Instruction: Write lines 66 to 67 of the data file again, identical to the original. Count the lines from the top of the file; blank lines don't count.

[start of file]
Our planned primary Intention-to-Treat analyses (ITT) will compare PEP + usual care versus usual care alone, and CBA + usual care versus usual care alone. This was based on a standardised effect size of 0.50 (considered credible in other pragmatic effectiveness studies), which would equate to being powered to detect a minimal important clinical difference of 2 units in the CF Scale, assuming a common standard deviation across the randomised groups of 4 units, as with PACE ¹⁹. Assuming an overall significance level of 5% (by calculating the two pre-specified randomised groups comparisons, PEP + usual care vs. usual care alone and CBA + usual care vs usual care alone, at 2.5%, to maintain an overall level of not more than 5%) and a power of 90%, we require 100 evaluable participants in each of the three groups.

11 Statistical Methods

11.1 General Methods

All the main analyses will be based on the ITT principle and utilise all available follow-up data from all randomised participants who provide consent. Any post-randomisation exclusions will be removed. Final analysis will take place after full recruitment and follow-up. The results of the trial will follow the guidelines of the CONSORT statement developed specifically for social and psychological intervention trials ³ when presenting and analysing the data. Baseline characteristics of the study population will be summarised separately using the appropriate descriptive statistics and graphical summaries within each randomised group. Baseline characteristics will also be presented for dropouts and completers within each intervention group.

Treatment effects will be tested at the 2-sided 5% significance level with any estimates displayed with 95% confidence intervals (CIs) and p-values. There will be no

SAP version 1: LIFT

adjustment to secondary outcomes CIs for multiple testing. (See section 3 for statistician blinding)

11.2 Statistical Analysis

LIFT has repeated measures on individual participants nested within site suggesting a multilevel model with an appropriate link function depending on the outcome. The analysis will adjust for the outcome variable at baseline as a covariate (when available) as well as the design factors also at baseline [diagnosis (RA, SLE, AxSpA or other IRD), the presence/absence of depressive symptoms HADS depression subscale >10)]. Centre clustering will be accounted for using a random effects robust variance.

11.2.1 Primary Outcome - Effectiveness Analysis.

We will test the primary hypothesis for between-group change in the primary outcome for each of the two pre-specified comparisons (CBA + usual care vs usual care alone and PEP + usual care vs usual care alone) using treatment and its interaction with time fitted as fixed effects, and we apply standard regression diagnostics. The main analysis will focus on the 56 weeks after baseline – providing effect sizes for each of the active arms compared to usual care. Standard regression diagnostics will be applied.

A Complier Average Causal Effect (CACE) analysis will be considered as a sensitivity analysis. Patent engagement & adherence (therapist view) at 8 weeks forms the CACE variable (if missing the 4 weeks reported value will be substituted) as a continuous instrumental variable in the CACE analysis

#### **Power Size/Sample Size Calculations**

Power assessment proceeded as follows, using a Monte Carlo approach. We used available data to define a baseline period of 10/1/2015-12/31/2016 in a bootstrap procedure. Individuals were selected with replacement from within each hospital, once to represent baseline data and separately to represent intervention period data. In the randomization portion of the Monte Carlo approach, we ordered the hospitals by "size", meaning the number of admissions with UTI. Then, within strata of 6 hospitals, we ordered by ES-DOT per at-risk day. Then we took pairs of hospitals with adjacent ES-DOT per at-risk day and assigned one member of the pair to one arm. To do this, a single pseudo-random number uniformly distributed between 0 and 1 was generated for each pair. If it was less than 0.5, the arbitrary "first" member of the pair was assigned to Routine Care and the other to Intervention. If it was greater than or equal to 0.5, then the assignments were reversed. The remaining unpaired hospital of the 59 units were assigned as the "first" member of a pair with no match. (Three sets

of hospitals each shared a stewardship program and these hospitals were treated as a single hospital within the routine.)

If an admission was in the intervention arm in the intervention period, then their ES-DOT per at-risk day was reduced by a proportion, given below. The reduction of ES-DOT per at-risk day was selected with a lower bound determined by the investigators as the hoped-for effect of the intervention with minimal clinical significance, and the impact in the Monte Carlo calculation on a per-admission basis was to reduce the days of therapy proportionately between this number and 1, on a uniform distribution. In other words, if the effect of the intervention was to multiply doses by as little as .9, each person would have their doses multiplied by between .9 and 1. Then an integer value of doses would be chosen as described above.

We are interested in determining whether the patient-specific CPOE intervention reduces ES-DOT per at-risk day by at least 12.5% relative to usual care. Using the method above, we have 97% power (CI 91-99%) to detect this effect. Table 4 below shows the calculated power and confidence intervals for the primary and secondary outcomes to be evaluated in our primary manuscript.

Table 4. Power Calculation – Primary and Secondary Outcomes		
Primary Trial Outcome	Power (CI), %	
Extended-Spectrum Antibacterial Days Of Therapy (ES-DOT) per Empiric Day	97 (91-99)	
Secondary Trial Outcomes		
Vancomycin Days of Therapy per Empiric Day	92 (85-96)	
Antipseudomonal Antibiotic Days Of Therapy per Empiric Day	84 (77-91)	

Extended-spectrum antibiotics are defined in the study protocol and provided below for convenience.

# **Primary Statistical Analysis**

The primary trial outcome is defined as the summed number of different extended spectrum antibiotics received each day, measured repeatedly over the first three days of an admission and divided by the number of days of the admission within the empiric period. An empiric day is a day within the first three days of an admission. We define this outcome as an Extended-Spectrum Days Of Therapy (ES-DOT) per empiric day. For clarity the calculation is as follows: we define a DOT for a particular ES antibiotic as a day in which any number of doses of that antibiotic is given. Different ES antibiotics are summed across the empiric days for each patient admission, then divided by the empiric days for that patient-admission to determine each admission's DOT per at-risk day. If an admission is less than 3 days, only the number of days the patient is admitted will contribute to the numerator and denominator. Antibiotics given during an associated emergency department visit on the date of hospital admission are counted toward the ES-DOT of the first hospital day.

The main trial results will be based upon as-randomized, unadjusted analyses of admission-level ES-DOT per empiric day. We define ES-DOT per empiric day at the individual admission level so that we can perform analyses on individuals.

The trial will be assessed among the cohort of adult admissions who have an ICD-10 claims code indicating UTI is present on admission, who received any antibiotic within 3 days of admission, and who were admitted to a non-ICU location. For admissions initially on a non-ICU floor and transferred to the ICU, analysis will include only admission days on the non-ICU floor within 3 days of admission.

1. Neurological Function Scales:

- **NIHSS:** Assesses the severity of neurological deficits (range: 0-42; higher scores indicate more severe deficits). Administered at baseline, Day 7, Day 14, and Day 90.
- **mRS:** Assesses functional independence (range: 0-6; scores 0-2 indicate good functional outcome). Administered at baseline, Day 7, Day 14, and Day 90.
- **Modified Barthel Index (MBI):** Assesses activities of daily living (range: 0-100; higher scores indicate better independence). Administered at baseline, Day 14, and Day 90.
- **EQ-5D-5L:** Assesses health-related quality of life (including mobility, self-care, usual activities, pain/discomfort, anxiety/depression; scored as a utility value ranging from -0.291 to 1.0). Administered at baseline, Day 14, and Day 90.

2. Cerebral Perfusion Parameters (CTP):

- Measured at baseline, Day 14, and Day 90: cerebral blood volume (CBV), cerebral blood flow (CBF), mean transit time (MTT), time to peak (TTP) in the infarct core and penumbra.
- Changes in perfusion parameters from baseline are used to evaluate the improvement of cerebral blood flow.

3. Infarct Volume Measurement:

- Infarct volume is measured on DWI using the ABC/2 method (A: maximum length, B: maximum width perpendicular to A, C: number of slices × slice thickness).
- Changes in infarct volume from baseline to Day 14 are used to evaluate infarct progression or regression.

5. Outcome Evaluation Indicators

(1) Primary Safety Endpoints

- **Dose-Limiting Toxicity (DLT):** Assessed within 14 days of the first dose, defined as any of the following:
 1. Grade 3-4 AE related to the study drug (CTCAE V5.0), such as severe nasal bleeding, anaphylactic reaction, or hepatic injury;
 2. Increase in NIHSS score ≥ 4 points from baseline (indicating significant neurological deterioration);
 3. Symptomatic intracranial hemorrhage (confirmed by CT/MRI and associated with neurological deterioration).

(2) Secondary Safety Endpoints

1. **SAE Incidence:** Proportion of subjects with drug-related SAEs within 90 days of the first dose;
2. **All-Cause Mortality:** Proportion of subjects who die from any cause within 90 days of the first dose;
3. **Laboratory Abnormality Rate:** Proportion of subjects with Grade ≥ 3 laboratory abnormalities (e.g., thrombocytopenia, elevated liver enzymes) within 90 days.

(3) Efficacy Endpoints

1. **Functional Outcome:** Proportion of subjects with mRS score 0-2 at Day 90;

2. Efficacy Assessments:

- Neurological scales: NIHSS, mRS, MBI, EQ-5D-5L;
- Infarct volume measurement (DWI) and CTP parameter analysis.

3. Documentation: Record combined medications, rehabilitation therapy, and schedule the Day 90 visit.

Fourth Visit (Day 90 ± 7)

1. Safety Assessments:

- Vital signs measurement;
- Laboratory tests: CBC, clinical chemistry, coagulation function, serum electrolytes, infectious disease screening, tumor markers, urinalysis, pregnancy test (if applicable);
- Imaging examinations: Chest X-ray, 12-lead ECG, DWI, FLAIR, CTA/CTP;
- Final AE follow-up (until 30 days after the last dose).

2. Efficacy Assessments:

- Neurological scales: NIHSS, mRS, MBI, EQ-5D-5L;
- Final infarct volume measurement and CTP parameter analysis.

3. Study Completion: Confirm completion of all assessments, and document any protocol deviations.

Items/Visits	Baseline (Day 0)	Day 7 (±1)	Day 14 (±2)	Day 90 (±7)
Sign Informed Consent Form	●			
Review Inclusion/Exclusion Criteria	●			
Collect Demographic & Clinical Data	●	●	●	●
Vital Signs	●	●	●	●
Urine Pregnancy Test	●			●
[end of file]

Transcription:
Items/Visits	Baseline (Day 0)	Day 7 (±1)	Day 14 (±2)	Day 90 (±7)
Sign Informed Consent Form	●			